smart buildings

Francesco GenchiManaging Director of Johnson Controls Italia, examines the characteristics of smart buildings.

Building systems play a vital role in reducing carbon emissions. Cumulative spending on the transition to a green approach to heating and cooling will reach i 24 trillion dollars by 2050 and the use of energy-efficient devices, such as heat pumps, will need to nearly double by 2030 to align with global climate agreements. And this is just the tip of the iceberg: the need to improve the environmental factors of buildings, such as indoor air quality, has also become fundamental.

Johnson Controls commissioned Forrester Consulting to evaluate the state of smart billing. The online survey involved 3,445 responsible for smart building strategies of their organizations and the data reported here refers to a subset of 1,548 of them.

The results highlight a dual objective: optimize environments and improve the operational efficiency of critical building systems. However, many managers have to deal with the lack of integration of systems and equipment and with the limited ability to use the data collected to obtain useful information for building optimization. It is precisely in this area that partners come into play, capable of filling the gaps in integration and competence to increase the efficiency and sustainability of buildings and improve the health, productivity and well-being of the occupants.

Key findings

The first actions to take include improving energy efficiency and physical security, optimizing flexible operating models and indoor air quality (IAQ). To do this requires unified systems and insights. In fact, the lack of integration prevents cross-functional leaders from easily accessing the information needed to achieve their objectives: only 11% of respondents say that building systems and equipment are fully integrated and 67% struggle to use the insights generated to optimize them. This lack of integration costs time, people and money.

Technical and strategic partners therefore play a fundamental role in filling skills gaps and helping companies keep up with the evolution of air quality standards and certifications.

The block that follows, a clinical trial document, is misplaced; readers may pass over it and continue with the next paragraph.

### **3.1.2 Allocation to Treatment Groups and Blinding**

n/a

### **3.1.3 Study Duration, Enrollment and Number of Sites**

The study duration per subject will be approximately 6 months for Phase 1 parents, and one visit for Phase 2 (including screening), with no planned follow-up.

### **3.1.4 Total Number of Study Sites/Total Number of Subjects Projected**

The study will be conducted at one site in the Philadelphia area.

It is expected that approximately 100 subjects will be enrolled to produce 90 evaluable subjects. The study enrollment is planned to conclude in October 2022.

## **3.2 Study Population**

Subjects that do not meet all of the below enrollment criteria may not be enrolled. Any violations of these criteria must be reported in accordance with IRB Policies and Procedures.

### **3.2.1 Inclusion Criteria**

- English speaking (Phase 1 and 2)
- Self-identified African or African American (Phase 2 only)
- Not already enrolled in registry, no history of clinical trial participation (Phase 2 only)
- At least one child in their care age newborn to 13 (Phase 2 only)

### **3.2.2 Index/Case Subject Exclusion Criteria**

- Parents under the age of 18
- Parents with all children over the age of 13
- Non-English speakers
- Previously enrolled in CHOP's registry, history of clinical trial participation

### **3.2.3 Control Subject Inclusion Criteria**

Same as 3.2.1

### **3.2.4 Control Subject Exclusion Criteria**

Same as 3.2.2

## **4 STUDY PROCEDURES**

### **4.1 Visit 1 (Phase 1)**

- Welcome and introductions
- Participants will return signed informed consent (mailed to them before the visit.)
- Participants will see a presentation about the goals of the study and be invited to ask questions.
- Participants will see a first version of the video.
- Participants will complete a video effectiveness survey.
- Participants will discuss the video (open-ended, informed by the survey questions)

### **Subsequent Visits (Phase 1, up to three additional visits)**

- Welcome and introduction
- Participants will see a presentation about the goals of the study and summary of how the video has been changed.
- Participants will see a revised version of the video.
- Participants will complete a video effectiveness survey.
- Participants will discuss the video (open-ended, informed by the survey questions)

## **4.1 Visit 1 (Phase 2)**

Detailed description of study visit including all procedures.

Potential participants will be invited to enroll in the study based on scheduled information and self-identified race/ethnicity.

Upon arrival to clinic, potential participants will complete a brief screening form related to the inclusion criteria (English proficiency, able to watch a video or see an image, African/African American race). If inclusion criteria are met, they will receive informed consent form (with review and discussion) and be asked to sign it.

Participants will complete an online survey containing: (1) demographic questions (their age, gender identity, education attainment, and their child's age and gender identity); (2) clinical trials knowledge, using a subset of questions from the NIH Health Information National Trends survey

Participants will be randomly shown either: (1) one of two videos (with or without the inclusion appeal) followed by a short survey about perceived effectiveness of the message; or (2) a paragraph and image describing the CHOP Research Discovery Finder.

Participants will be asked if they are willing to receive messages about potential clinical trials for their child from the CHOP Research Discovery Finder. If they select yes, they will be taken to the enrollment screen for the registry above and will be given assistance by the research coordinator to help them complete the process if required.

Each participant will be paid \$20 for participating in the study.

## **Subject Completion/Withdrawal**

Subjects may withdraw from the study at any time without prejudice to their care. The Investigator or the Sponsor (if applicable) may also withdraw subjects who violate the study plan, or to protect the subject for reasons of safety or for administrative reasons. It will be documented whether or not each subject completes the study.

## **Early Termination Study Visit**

Smart billings provide managers with a clearer picture of what is happening within spaces, which can thus be more efficient, sustainable, healthy and productive. For the purposes of this study, we defined smart billings as the convergence of information from connected systems (e.g., HVAC, lighting, security, etc.) that provides measurable insights that can be shared across multiple systems operational technology (OT) and information technology (IT). Smart buildings accelerate digital transformation initiatives and provide a vital foundation for room optimization, operational efficiency and sustainability.

Initiatives of this type allow companies to achieve environmental and operational efficiency objectives of buildings, as well as improve the safety and health of employees, reduce the carbon footprint, increase operational efficiency, optimize building spaces, the value proposition to attract talent, the well-being and productivity of occupants.

Ownership of various building environment systems is distributed across multiple departments, who must work together to optimize them. To do this, they need a single source of truth to obtain standardized reports on shared metrics and objectives. Respondents state the need to find partners that use the latest technologies, provide a single digital platform for all sites and use cases, offer integration of all building systems, an easy-to-use platform for stakeholders, demonstrate industry experience and have end-to-end expertise.

As the urgency to address the efficiency of building systems increases, the pressure on those responsible is ever greater. The survey revealed that:

  • Improve the health and well-being of occupants and at the same time improve operational efficiency are the main priorities

Many focus on improving energy efficiency and physical safety, optimizing or designing flexible operating models for buildings, and improving indoor air quality (IAQ).

Connected building systems reduce data silos and cross-departmental strategies they facilitate the ability to work collectively to improve results. However, managers engaged in implementing and optimizing the infrastructure and equipment necessary to achieve these results are often hindered by the inability to connect these systems and equipment together. We discovered that: